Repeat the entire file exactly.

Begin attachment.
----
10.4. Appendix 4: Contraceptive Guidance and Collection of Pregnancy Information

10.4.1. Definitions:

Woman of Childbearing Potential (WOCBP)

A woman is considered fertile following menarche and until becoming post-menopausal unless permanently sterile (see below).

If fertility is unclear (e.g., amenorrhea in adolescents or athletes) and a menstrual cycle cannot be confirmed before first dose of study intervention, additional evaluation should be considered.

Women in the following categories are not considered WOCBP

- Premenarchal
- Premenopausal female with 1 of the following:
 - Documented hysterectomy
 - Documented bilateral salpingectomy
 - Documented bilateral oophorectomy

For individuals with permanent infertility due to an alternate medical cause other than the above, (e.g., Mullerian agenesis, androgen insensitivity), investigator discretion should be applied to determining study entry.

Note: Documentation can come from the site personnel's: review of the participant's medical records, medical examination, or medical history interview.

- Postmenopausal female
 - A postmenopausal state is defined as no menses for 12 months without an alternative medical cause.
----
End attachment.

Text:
10.4. Appendix 4: Contraceptive Guidance and Collection of Pregnancy Information

10.4.1. Definitions:

Woman of Childbearing Potential (WOCBP)

A woman is considered fertile following menarche and until becoming post-menopausal unless permanently sterile (see below).

If fertility is unclear (e.g., amenorrhea in adolescents or athletes) and a menstrual cycle cannot be confirmed before first dose of study intervention, additional evaluation should be considered.

Women in the following categories are not considered WOCBP

- Premenarchal
- Premenopausal female with 1 of the following:
 - Documented hysterectomy
 - Documented bilateral salpingectomy
 - Documented bilateral oophorectomy

For individuals with permanent infertility due to an alternate medical cause other than the above, (e.g., Mullerian agenesis, androgen insensitivity), investigator discretion should be applied to determining study entry.

Note: Documentation can come from the site personnel's: review of the participant's medical records, medical examination, or medical history interview.

- Postmenopausal female
 - A postmenopausal state is defined as no menses for 12 months without an alternative medical cause.